A NASA spacecraft wielding a trench-digging robotic arm is poised for a Saturday launch toward the north pole of Mars to find out whether the icy region sports an environment suitable for microbial life.
The three-legged Phoenix Mars Lander is set to launch at 5:26:34 a.m. EDT atop a Delta 2 rocket from the Cape Canaveral Air Force Station in Cape Canaveral, Fla. Its destination: the arctic Martian plains of Vastitas Borealis.
"Is this a habitable zone? This is really a major question for us," Peter Smith, the Phoenix mission's principal investigator at the University of Arizona, said during a Thursday briefing. "One that we hope to answer."
Observations from spacecraft orbiting Mars have shown Phoenix's planned landing site to be rich in subsurface ice, a tantalizing target for researchers tracking the history and role of water on the Red Planet. Phoenix is designed to use its robotic arm-mounted scoop to dig into and collect samples of Mars' surface, then scan them with a host of onboard instruments.
But reaching Mars has historically been tough, particularly since the planet is rather unforgiving to small errors. More than half of all the missions sent to Mars have ended in failure.
NASA's ill-fated Mars Polar Lander, for example, suffered an apparent early shutdown of its descent rocket engines in 1999, likely sending the craft plummeting to its destruction on the martian surface. Phoenix carries many of the same instruments as its polar-bound predecessor in an effort to recoup some of that lost science.
"It's challenging, no doubt. Anytime you try to land on Mars, it's a challenge," said Doug McCuistion, director of NASA's Mars Exploration program. "But the payoff is worth the risk."
The $420 million Phoenix mission is expected to land on Mars on May 25, 2008, for an initial expedition lasting 90 Martian days. NASA's Jet Propulsion Laboratory in Pasadena, Calif., will manage the expedition.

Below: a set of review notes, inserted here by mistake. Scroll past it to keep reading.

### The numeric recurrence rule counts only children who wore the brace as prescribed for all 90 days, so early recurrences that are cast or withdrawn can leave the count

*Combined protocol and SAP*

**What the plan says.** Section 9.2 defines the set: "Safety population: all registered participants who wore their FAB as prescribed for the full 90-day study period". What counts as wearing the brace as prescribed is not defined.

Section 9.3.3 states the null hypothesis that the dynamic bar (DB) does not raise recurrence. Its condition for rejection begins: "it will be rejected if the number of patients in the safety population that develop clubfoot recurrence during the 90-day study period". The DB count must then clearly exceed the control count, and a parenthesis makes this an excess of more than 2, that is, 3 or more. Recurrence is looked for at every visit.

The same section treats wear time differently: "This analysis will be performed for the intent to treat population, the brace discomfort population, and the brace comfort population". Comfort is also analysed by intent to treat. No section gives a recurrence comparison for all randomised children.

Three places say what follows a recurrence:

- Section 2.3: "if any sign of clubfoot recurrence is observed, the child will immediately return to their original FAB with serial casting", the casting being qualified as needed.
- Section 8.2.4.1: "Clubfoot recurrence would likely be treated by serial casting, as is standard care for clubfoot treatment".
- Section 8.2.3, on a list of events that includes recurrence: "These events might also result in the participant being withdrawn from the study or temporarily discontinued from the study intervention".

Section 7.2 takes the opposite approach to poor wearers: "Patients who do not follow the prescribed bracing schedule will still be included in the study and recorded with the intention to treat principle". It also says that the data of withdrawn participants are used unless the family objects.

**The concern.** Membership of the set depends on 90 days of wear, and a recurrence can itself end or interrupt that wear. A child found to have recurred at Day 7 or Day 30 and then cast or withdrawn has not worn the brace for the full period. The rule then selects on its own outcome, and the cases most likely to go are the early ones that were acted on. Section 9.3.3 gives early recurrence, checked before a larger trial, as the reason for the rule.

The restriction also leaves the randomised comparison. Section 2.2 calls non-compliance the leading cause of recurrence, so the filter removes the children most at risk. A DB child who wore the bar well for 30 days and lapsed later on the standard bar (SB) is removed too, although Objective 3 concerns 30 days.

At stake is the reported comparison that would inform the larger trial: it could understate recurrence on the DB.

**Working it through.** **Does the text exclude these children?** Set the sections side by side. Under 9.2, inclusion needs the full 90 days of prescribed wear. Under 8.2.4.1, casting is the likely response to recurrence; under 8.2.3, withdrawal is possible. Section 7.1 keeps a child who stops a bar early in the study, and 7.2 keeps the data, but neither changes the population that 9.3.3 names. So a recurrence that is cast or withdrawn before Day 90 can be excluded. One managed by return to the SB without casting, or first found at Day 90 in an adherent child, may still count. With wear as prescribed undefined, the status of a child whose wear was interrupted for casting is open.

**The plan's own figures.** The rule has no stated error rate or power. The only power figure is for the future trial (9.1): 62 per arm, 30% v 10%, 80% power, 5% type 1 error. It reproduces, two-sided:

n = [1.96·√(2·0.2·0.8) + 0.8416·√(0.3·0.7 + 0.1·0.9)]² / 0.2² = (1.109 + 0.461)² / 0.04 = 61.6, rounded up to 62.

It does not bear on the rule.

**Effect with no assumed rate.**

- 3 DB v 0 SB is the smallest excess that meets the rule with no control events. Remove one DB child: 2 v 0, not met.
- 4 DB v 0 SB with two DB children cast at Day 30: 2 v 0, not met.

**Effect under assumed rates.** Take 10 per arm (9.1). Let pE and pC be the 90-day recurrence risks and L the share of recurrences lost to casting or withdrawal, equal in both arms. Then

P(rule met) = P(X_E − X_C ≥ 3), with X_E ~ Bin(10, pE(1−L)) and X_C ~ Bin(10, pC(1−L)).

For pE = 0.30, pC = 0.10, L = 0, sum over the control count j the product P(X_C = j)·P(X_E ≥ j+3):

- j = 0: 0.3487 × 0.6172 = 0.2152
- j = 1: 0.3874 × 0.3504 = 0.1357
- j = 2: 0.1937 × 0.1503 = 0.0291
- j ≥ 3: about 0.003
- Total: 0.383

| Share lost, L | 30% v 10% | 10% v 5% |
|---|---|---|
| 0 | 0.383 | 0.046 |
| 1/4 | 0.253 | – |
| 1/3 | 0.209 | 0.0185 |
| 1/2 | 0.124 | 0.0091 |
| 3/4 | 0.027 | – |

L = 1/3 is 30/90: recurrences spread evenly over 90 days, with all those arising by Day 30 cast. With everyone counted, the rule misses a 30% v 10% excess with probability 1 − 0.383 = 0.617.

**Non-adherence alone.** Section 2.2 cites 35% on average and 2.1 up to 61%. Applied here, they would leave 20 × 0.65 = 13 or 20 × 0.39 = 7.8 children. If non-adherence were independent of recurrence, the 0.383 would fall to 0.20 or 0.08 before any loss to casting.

If successful, Phoenix's Mars landing next year will be the first soft touchdown since NASA's Viking missions in the 1970s, mission managers said.
Built by Lockheed Martin, the 772-pound (350-kilogram) Phoenix lander is NASA's first Mars Scout Program mission to explore the Red Planet with small, relatively low-cost robots.
"We're there to study the air, the dirt and the ice in this northern polar region," Leslie Tamppari, NASA's Phoenix project scientist at JPL, said of the probe's mission.
Much of the spacecraft and its seven instrument suites draw on equipment built for NASA's canceled Mars Surveyor 2001 Lander and the lost Mars Polar Lander.
"Phoenix had an inherent advantage in that it had a lot of inherited hardware," said Ed Sedivy, Phoenix spacecraft program manager for Lockheed Martin. The probe has undergone a barrage of tests to ensure it will work properly. "It really gave us a leg up in driving the risk down," Sedivy said.
Folded away aboard Phoenix is its 8-foot (2.4-meter) robotic arm, which carries a camera and instruments to study Martian soil, as well as a spiked scoop strong enough to bite into ice as hard as concrete.
Lining the probe's top, or deck, are more cameras, a wet chemistry laboratory, eight miniature ovens and other tools to determine the chemical makeup of Mars' ice and soil with a special focus on the presence of organic compounds. Such complex compounds and liquid water are thought to be among the requirements needed to support primitive life, Phoenix researchers said.
Each tiny oven can only be used once and will cook just a pinch of Martian soil — about 30 microliters — and then analyze the leftovers.
"When the oven is heated ... it gives off vapor just like cookie dough in your kitchen," said the oven instrument's lead scientist, William Boynton of the University of Arizona. "And we use that to see what's going on."
Red Planet weather station
Phoenix is also equipped to serve as the first polar weather station on Mars.
The lander's 4-foot (120-centimeter) meteorology mast gives the probe a total height of just over 7 feet (2.1 meters) and carries a series of heat sensors to measure atmospheric temperature at different heights. A small cylinder tethered to the top of the mast will indicate wind direction, Phoenix researchers said.
A laser detection and ranging (lidar) tool will beam light into the Martian sky, then measure the amount reflected back to track atmospheric particles and clouds.
"I'm excited about finding Earthlike clouds at Mars," Deborah Bass, NASA's deputy Phoenix project scientist at JPL, told reporters Wednesday.
While Mars researchers are targeting a 90-day mission for Phoenix, they don't expect the lander to last as long as NASA's hardy rovers Spirit and Opportunity, which are currently hunkered down to weather a massive dust storm in their fourth year of an initial three-month mission.
"Once winter approaches, we will be immersed in solid carbon dioxide ice," Smith said. "It will certainly not survive that kind of winter."